VIENNA - A month after North Korea's nuclear test, a monitoring agency said on Tuesday it was highly unlikely to find any "smoking gun" radioactive traces from the blast, potentially leaving key questions about the device unresolved.
The lack of this kind of scientific evidence may make it difficult to determine what fissile material was used in the isolated Asian state's third nuclear test, which was detected by seismic monitors.
The Comprehensive Nuclear-Test-Ban Treaty Organization (CTBTO), which has a global network of monitoring stations designed to pick up radioactive traces emitted from tests, said it had yet to find any such signs.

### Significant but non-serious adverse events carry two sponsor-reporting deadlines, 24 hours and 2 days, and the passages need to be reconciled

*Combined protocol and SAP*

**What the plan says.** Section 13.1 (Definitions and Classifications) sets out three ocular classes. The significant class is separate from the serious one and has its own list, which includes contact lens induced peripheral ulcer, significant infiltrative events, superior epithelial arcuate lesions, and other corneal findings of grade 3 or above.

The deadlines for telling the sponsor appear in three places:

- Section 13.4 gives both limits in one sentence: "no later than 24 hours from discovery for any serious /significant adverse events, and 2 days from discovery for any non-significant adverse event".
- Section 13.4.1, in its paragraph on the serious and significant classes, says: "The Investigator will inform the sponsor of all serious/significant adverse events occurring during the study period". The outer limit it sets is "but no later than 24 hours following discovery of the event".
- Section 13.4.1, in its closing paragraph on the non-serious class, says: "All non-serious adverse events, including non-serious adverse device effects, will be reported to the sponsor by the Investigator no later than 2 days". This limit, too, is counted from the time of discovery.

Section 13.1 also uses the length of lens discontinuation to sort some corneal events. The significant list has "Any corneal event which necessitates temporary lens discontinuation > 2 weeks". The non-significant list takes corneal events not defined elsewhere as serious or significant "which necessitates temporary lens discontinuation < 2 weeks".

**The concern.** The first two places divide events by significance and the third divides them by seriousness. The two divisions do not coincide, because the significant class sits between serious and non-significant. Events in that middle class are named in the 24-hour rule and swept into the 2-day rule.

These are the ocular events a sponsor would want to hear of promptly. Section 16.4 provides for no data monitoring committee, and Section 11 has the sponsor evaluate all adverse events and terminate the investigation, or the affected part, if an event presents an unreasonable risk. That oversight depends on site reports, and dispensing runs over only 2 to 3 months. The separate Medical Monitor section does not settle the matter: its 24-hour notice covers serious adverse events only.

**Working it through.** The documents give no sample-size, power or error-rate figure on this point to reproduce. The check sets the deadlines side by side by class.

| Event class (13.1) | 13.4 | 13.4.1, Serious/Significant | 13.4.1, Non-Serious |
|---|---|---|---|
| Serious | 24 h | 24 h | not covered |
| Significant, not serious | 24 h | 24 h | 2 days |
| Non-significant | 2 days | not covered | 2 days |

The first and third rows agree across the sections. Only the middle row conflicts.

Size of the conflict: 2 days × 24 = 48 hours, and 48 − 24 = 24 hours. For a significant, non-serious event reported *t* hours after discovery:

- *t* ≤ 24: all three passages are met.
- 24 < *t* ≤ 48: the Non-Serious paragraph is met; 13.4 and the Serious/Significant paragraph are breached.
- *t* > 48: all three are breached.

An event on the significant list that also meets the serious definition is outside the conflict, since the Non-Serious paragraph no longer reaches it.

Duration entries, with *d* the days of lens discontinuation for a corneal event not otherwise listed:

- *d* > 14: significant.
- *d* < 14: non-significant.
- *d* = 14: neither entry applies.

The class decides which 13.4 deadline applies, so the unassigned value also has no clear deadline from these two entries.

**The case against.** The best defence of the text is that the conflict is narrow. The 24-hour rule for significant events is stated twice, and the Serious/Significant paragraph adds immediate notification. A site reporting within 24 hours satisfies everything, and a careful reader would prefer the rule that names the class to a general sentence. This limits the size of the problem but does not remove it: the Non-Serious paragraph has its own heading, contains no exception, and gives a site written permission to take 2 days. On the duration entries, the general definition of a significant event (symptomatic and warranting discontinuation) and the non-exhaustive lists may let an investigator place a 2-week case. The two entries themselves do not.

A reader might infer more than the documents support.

"It is very unlikely that we will register anything at this point ... at this late stage," CTBTO spokeswoman Annika Thunborg said.
Thunborg did not give details, but the failure to detect radioactive traces could indicate that North Korea managed to prevent any such release from the February 12 underground explosion.